In this study, the time series optical signals of the tissue surface vibration during subjects voiced the sustained vowel /a/ were detected for acoustic analysis (as shown in Fig. 2(a)). Figure 2(b) to (e) show the frequency spectrum with a logarithmic scale that was processed from the time series optical signals by using the algorithm of fast Fourier transform (FFT). Figure 2(b) and (c) shows the comparison of frequency spectrum between male and female groups before and after vocal loading task. Although the male and female groups showed a rather similar distribution of the frequency spectrum, the response spectrum was significantly different in regions with the frequency below 1 kHz. Figure 2(d) shows the comparison of frequency spectrum before and after vocal loading task in male group. Similarly, Fig. 2(e) shows the comparison of frequency spectrum before and after vocal loading task in female group. Obviously, the vocal loading task caused the variation in regions with low frequency. The results suggested that the vocal loading task could indeed trigger a mild inflammation of the vocal cords and make the voice hoarse and deeper.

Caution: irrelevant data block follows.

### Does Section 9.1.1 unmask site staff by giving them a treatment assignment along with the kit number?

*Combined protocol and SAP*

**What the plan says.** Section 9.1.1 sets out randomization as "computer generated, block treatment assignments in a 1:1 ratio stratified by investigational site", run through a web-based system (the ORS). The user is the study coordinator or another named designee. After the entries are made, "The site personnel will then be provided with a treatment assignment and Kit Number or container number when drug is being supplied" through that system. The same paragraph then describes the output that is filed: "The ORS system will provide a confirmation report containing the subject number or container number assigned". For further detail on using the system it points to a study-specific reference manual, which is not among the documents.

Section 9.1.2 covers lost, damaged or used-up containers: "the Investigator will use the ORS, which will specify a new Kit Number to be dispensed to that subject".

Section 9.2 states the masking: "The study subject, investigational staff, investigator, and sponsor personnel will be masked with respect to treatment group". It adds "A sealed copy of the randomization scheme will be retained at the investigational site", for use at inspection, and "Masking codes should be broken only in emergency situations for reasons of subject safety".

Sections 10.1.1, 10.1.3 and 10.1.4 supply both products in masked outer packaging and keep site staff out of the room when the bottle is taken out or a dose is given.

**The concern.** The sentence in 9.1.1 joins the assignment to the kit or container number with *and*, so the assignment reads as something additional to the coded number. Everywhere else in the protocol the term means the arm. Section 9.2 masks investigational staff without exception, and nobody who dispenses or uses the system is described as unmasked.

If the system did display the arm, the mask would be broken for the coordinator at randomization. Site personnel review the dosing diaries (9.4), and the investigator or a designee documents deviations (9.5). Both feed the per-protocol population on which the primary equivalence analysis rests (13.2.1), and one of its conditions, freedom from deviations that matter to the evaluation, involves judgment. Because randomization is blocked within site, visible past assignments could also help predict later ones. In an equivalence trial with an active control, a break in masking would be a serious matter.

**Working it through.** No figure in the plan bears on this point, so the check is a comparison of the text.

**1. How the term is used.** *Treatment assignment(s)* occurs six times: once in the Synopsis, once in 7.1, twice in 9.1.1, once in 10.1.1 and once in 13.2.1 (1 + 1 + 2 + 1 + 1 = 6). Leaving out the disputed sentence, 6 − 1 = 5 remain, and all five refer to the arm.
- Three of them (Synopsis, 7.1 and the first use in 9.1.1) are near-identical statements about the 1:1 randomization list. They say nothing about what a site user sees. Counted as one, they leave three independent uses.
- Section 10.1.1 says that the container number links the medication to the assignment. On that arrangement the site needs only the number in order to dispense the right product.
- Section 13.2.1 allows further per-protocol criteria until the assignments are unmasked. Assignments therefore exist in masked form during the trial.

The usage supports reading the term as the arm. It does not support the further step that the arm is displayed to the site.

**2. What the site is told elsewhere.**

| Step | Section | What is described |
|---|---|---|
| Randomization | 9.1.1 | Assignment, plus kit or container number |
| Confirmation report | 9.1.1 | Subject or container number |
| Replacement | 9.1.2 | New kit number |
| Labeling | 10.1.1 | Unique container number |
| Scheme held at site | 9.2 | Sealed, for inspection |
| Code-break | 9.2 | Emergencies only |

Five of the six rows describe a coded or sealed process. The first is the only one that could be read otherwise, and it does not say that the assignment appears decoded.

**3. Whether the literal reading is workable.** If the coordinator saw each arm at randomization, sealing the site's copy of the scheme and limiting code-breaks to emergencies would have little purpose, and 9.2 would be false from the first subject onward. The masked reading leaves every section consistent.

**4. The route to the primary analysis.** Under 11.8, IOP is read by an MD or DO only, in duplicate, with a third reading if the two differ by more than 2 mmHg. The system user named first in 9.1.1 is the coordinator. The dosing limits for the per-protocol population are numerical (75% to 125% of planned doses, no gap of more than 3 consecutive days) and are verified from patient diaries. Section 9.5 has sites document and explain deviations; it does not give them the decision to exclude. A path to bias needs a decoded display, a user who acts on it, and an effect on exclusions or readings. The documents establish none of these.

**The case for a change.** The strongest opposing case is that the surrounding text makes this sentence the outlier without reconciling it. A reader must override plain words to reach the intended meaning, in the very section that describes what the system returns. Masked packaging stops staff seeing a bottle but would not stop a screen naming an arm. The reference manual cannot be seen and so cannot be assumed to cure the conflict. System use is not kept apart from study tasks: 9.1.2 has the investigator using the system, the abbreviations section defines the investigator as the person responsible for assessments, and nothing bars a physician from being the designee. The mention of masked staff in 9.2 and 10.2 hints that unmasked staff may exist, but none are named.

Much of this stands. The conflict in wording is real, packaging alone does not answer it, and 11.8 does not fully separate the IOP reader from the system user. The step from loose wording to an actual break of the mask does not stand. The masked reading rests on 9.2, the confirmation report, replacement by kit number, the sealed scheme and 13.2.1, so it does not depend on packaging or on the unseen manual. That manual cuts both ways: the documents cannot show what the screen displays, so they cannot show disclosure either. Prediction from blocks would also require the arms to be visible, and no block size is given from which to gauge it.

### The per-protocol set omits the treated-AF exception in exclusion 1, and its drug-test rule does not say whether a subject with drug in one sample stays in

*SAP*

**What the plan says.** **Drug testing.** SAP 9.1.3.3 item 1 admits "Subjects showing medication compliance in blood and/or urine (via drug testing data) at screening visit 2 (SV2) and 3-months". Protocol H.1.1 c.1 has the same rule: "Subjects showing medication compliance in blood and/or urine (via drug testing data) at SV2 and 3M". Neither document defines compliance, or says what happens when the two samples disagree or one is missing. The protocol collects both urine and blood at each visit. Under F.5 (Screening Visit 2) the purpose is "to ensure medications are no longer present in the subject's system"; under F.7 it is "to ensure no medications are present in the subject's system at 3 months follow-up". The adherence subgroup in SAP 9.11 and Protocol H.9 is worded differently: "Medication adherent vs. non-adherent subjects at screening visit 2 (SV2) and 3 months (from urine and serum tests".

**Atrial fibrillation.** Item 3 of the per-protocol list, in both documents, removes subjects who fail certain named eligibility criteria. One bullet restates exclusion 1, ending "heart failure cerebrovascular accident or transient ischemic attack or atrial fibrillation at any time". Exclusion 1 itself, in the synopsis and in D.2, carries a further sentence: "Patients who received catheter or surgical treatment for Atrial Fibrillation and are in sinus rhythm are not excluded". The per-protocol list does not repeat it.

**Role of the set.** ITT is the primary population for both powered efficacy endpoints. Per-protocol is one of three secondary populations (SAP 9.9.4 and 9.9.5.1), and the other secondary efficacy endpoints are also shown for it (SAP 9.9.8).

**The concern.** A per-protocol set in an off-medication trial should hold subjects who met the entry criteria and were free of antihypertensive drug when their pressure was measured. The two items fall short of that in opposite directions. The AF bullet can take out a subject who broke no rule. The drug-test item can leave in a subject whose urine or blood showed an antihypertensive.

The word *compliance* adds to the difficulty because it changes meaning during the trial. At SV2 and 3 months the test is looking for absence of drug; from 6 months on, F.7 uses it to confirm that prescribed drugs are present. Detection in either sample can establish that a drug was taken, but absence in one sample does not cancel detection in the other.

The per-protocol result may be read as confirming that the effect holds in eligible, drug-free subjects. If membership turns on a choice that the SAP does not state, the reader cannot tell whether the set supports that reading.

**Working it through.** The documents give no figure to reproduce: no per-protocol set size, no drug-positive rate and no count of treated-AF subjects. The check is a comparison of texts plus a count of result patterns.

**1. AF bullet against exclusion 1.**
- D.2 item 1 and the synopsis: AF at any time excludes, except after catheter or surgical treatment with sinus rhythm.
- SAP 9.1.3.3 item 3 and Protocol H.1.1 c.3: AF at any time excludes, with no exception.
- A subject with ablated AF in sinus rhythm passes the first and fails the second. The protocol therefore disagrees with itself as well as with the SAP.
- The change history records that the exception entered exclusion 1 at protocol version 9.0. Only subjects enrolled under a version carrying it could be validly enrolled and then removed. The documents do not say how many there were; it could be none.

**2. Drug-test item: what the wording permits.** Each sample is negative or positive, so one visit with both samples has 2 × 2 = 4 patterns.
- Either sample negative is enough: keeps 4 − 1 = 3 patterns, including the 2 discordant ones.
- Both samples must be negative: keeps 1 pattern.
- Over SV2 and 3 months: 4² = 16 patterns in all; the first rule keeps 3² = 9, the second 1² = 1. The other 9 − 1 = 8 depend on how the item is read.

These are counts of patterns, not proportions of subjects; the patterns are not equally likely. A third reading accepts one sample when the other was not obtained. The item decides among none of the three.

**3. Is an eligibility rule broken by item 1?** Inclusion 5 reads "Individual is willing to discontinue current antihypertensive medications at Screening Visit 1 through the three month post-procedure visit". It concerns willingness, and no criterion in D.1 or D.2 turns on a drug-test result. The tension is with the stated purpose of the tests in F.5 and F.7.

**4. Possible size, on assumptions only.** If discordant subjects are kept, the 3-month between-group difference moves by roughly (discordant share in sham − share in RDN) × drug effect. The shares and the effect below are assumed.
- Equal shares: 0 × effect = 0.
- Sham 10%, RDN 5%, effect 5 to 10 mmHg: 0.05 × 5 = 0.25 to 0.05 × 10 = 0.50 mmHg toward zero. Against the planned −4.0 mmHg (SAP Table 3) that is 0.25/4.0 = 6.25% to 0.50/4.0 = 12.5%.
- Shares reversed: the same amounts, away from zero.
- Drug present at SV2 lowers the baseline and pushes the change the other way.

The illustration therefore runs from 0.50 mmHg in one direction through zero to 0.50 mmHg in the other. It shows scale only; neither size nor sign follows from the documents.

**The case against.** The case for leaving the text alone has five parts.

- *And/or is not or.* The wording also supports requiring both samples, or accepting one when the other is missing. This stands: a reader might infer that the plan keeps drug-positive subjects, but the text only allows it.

Figure 2
Figure 2

The distribution of time series optical signals and the frequency spectrum with logarithmic scale. (a) the time series optical signals of the tissue surface vibration during subjects voiced the sustained vowel /â/; (b) the frequency response in the step before vocal loading task of male and female groups; (c) the frequency response in the step after vocal loading task of male and female groups; (d) comparison of frequency response before and after vocal loading task in male group; (e) comparison of frequency response before and after vocal loading task in female group.